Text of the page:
Patho Unit 1

Question Answer
Ribosomes RNA, protein synthesis
Endoplasmic Reticulum tubular channels, synthesis of proteins
Golgi Complex final packaging and processing
Mitochondria Generate ATP, energy for pumps pushing any molecule against the concentration gradient used for cellular energy requiring reactions, pumps (cells that lack oxygen, not enough ATP production) need ATP for active transport across membranes
Lysosomes sac like structures contain enzymes for digesting cellular substances, digestion
Peroxisomes sac like structures that produce hydrogen peroxide and detoxify waste products
Cytoskeleton bones and muscle, protein filaments including microtubules and actin
Caveolae Vaults Tiny indentations that can capture extracellular material and shuttle it inside the cell or across the cell.
What are 3 types of cell signaling 1. Contact signaling by plasma-membrane bound receptors2. Remote signaling by secreted molecules3. Contact signaling via gap junctions
Anabolism Uses Energy
Catabolism Releases/makes available energy
ATP molecule that stores and transfers energy(Used for most intracellular functions that require energy)
Phase 1 of cellular metabolism Digestion
Phase 2 of cellular metabolism Glycolosis
Phase 3 of cellular metabolism Citric acid cycle (Krebs cycle)
Atrophy Decrease in the size of cells, Results in reduced tissue mass
Hypertrophy Increase in cell size, Results in enlarged tissue mass
Hyperplasia Increased number of cells, Results in enlarged tissue mass
Metaplasia Mature cell type is replaced by a different mature cell type.
Dysplasia Cells vary in size and shape within a tissue
Anaplasia Undifferentiated cells, with variable nuclear and cell structures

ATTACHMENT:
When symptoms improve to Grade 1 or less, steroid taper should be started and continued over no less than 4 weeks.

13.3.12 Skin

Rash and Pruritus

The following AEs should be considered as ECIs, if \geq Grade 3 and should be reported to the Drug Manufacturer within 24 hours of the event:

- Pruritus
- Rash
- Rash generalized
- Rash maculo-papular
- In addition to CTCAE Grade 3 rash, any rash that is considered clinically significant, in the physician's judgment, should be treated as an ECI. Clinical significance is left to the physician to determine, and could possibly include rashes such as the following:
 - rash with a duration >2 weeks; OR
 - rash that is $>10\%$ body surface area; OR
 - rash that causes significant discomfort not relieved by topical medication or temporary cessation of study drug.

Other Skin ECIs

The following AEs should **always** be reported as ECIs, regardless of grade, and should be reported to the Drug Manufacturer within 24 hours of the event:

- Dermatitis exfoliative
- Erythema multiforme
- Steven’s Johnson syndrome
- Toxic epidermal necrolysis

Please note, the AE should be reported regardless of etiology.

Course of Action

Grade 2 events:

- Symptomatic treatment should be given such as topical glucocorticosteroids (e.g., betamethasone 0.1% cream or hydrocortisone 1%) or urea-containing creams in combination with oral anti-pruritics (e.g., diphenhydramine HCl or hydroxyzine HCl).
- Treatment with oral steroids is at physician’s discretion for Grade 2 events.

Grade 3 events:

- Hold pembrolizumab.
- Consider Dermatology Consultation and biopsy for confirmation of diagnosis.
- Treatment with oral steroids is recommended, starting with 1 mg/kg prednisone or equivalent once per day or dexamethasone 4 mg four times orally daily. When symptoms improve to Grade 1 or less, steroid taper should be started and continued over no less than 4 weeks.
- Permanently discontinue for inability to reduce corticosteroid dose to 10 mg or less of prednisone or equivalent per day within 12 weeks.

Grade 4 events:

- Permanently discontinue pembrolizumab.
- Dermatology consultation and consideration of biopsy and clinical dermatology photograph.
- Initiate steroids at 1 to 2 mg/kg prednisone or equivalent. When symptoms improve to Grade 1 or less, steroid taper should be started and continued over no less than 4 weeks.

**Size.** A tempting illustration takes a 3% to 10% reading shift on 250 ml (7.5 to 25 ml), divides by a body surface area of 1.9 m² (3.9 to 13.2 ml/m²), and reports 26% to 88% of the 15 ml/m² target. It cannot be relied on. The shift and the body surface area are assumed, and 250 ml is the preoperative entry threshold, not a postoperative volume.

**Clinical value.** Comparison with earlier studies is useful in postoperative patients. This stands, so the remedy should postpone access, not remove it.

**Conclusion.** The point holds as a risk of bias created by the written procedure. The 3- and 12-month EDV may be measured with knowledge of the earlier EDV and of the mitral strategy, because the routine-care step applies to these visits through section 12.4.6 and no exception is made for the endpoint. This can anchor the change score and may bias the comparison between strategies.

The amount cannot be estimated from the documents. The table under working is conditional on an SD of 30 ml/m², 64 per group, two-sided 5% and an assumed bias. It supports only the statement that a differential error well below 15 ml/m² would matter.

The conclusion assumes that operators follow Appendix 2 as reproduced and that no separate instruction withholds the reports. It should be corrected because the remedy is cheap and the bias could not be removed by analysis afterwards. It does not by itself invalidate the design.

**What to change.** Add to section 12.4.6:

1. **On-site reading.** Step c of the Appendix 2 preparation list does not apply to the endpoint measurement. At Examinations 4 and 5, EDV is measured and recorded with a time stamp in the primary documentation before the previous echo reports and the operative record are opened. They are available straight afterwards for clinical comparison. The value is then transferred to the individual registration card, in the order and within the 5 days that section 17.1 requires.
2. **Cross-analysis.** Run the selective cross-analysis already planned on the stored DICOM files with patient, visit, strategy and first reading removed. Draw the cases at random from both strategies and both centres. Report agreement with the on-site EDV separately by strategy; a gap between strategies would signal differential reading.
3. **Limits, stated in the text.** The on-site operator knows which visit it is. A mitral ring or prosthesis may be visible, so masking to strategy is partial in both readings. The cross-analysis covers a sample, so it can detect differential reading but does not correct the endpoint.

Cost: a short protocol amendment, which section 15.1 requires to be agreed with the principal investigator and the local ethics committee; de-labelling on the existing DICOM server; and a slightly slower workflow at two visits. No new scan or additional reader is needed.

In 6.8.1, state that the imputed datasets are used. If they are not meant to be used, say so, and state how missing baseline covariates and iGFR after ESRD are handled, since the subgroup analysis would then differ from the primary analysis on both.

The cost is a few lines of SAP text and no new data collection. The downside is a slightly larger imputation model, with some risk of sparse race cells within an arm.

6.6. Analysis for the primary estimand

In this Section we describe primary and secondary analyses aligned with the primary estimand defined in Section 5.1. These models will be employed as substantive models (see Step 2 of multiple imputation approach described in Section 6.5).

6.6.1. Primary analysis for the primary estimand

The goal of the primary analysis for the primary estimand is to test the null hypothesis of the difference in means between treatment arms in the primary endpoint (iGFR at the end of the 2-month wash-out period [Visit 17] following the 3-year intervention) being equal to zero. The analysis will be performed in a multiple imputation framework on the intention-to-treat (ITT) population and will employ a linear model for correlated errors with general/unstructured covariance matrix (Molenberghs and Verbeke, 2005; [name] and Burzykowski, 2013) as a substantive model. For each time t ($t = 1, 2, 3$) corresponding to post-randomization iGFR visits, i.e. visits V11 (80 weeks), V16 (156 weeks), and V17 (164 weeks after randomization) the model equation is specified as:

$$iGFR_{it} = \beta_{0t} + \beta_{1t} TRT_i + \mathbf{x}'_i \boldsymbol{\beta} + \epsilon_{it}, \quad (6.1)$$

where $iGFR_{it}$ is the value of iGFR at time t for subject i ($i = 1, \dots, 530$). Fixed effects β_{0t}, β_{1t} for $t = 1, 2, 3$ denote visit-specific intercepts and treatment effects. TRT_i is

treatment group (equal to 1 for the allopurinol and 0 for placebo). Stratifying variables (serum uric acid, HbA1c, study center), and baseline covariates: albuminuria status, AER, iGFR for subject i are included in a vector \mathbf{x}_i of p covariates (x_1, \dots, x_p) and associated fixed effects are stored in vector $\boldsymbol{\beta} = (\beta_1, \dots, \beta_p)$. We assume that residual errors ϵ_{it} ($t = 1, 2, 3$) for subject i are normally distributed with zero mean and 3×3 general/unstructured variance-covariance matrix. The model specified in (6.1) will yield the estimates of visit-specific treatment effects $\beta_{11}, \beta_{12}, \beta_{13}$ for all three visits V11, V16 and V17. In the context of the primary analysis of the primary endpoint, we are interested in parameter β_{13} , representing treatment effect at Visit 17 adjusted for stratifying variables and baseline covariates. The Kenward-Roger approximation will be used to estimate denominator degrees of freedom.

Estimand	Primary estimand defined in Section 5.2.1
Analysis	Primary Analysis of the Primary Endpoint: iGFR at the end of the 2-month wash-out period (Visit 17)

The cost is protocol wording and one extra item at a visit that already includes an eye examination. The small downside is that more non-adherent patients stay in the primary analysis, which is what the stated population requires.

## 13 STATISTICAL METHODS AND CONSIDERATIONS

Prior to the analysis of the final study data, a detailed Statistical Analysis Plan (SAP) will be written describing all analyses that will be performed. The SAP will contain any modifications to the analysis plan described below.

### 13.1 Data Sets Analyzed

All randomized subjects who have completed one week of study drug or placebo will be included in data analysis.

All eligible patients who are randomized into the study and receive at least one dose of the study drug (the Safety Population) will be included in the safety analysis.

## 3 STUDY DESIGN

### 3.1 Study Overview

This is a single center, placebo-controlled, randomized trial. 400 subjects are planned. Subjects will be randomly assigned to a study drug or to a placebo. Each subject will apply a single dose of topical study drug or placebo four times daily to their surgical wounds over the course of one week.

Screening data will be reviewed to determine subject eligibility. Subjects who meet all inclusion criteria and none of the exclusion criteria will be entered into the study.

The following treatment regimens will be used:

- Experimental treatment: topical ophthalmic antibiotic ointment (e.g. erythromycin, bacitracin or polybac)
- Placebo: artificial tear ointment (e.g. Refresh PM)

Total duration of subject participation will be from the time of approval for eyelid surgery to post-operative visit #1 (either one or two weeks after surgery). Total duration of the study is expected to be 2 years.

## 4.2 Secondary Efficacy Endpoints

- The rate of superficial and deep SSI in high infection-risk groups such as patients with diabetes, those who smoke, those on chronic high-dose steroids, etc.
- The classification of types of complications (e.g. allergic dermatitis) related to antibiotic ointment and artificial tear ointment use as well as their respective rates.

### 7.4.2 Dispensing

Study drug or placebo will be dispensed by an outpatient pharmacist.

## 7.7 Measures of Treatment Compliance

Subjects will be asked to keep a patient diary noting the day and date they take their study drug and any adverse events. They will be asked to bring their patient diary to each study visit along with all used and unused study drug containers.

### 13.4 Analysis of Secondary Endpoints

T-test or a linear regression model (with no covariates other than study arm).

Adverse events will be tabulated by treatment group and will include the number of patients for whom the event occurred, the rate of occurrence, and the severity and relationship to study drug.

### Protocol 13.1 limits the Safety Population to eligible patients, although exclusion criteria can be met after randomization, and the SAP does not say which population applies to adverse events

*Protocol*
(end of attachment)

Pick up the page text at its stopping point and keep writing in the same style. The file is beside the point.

Neoplasia “New growth”?commonly called tumor
Apoptosis Refers to programmed cell death (Normal occurrence in the body)
Ischemia Reduced blood supply
Hypoxia Reduced oxygen in tissues from lack of O2 in air, loss of Hgb or Hgb function, decreased production of RBCs, diseases of resp/cardio systems
How can physical damage to cells occur? Excessive heat or coldRadiation exposure
How can mechanical damage of cells occur? Pressure or tearing of tissue
What are two types of chemical toxins that can cause damage to cells and where do they come from? 1. Exogenous: from environment2. Endogenous: from inside the body
Microorganisms Bacteria and viruses
Abnormal metabolites Altered metabolism leads to accumulation of toxic compounds
What are two additional ways that damage can be caused to cells? 1. Nutritional deficits2. Imbalance of fluids or electrolytes
Liquefaction necrosis Dead cells liquefy because of release of cell enzymes
Coagulative necrosis Cell proteins are altered or denatured? coagulation
Fat necrosis Fatty tissue broken down into fatty acids
Caseous necrosis Form of coagulation necrosisThick, yellowish, “cheesy” substance forms
Infarction Area of dead cells as a result of oxygen deprivation
Gangrene Death of tissue from severe hypoxic injury-typically in lower legs and involves subsequent bacterial invasion.(Types: dry, wet, gas)
How many pairs of chromosomes do humans have? 23 pairs in humans
autosomes (how many pairs of chromosomes?) 22 pairs
What are the pair of sex chromosomes in a female and in a male? XX or XY
Karyotype Visual representation of chromosomes arranged in order of sizeUsed in diagnosis of chromosomal disorders
Genotype the genetic make up of a cell or individual
Phenotype the characteristics manifested by a person depending on genetic and environmental factor
Carrier a person hosting an infectious pathogen, who shows no signs of the disease, but could transmit the infection to others
Heterozygote two different allele
Homozygote two identical alleles
Mutation a change in the DNA of a cell, which will be inherited
Down syndrome -Trisomy 21-Risks increase with maternal age
Turner syndrome XO
Klinefelter syndrome XXY (Extra X chromosome is present)
What are the two compartments in which fluid is distributed between in the body? -Intracellular fluid (ICF) compartment-Extracellular fluid (ECF) compartment
Why is the balance of fluid between the ICF and the ECF essential? to maintain homeostasis
What is the percentage of water in the body of an adult? An infant? Adult: 60%Infant 70%
What type of person has lower water content? -Female-Obese-Older adults
What are some types of ECF? -Intravascular fluid (IVF) or blood-Interstitial fluid (ISF) -Cerebrospinal fluid (CSF)-Transcellular fluids
In what way does water move through compartments? Via: Hydrostatic pressure (pushes water) and Osmotic pressure (pulls water)
Hydrostatic pressure pushes water
Osmotic pressure pulls water

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